A Digital Recording Guide
by Paul Ginsberg
We are truly in a digital age. Every jogger has an iPod. Every tourist has a digital camera, and wherever you look there are digital devices working for us (some would argue that it is we who are working for them).
For consumer voice recording, we have watched the progression from analog reel, to cassettes, to microcassette, to minidisk, and now into the digital realm.
From now on, into the future, there is no need for any moving parts, reels, heads, pulleys or tape, for that matter. All of the recorded material is stored completely in memory. It exists only as bits on a hard drive, or a memory stick, or on a memory chip inside a digital recorder.
The lack of a physical recording in the case of recorded material that has evidentiary value, must be compensated for, by including several safeguards against tampering, when designing a digital recorder.
First, the file format within the recorder, and uploadable to a PC, should be of a proprietary format, one that cannot be edited or changed using available software. Also, an embedded time and date signal should be imbedded, or interwoven along with the recorded audio, such that during playback using manufacturer-supplied software, one can observe the date and time of recording as it advances through the file.
There are a number of consumer digital audio recorders on the market. Sony, Panasonic and Olympus are three that come to mind. Each uses a system of folders and files to index recordings. Each has its own proprietary software for reproducing and downloading the files, as well as for converting them to wav (editable) format.
An additional machine, built to more demanding specifications, is the PUMA Police special digital recorder, used by police officers when taking statements from complainants, witnesses and suspects. This machine has a capacity of 44 hours of recording with accessory memory cards, and has built-in noise cancellation.
Any of these machines is fine for making recordings of face-to-face meetings, as well as for recording consensual telephone recordings, using a telephone recording adapter available from Radio Shack. With a voice-activated machine, a telephone line can be monitored and recorded for days, unattended. Before recording, one should check for laws governing recordings in the state in which the recording is to be made.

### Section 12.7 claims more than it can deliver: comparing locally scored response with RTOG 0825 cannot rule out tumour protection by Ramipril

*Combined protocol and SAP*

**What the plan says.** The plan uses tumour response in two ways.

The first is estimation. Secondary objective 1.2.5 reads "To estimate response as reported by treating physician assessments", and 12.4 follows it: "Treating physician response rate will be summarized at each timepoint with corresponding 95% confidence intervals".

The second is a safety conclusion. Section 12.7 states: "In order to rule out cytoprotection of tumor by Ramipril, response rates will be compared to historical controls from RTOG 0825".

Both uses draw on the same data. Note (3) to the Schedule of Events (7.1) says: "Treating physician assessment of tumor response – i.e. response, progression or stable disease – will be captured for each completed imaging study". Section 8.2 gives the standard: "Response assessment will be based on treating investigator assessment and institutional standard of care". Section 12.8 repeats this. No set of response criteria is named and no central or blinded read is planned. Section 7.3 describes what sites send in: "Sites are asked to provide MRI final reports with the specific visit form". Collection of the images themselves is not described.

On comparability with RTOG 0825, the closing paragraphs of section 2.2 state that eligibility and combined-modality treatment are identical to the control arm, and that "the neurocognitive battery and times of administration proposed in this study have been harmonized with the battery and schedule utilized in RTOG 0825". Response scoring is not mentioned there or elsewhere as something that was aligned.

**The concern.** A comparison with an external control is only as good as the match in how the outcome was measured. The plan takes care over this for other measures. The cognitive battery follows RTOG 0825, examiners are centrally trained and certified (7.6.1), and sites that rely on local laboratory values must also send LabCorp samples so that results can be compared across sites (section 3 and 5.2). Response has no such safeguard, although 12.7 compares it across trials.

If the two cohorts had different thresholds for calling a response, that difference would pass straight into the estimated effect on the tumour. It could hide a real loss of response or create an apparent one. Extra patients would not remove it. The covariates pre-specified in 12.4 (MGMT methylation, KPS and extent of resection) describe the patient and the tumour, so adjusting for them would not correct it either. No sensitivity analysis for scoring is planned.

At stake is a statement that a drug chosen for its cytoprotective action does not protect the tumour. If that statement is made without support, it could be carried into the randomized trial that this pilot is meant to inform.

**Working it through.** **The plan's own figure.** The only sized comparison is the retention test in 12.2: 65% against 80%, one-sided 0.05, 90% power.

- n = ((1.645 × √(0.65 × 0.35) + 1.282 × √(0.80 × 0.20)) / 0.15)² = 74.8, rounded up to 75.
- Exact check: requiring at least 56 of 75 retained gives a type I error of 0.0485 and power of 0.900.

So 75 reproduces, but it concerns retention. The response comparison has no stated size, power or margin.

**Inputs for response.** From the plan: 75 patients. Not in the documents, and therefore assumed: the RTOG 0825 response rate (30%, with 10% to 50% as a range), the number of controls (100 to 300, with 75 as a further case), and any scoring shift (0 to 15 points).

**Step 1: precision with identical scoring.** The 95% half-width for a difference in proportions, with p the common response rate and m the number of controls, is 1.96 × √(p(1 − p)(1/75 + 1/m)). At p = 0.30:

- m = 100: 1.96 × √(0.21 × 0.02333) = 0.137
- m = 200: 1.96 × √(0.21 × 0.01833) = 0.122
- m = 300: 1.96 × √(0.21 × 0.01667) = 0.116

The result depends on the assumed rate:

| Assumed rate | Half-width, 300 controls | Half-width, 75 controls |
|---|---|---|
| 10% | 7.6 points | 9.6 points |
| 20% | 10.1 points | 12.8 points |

Some machines offer a choice of quality vs. record time. Even at the highest quality, one can record for hours. Different microphone sensitivity positions are options for when the recorder and microphone are close, or far from the desired conversants,
Once a conversation has been recorded it needs to be converted to a format that is useful and yet retains its evidentiary value. The file, in its proprietary format should be retained in case there is a later challenge of authenticity and completeness.
Additionally, one can produce a WAV file of the recorded conversation. This can then be played on any PC using Windows Media Player Software or special transcription software like WavPedal5. This software allows the computer to be used as if it is a transcription machine, using WAV files instead of cassettes or microcassettes. Using widely available software, CD’s to be used at legal proceedings can be produced from WAV files.
Usually recordings need some degree of enhancement to optimize intelligibility. A conversation recorded in a restaurant will include all ambient sounds in the vicinity of the microphone. The more one can control the location where a recording is made, the better will be the quality of the recording.
Professional Audio Laboratories has developed software and enhancement systems specially designed to optimize digital recordings. We can improve the sound quality, and generate digitally enhanced CD’s containing pertinent conversations that are crisp and audible. Please call with your requirements.